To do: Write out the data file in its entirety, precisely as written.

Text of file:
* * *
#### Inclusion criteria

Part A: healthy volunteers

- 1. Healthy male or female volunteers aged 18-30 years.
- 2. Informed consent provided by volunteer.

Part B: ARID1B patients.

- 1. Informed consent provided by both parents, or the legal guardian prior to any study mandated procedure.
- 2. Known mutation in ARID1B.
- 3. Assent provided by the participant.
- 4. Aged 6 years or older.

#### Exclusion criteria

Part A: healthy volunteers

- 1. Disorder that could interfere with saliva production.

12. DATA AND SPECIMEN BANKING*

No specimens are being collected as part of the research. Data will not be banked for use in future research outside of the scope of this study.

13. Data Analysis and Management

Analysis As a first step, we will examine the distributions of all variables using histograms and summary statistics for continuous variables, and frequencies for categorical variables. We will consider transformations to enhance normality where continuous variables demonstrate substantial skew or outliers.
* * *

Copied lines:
#### Inclusion criteria

Part A: healthy volunteers

- 1. Healthy male or female volunteers aged 18-30 years.
- 2. Informed consent provided by volunteer.

Part B: ARID1B patients.

- 1. Informed consent provided by both parents, or the legal guardian prior to any study mandated procedure.
- 2. Known mutation in ARID1B.
- 3. Assent provided by the participant.
- 4. Aged 6 years or older.

#### Exclusion criteria

Part A: healthy volunteers

- 1. Disorder that could interfere with saliva production.

12. DATA AND SPECIMEN BANKING*

No specimens are being collected as part of the research. Data will not be banked for use in future research outside of the scope of this study.

13. Data Analysis and Management

Analysis As a first step, we will examine the distributions of all variables using histograms and summary statistics for continuous variables, and frequencies for categorical variables. We will consider transformations to enhance normality where continuous variables demonstrate substantial skew or outliers.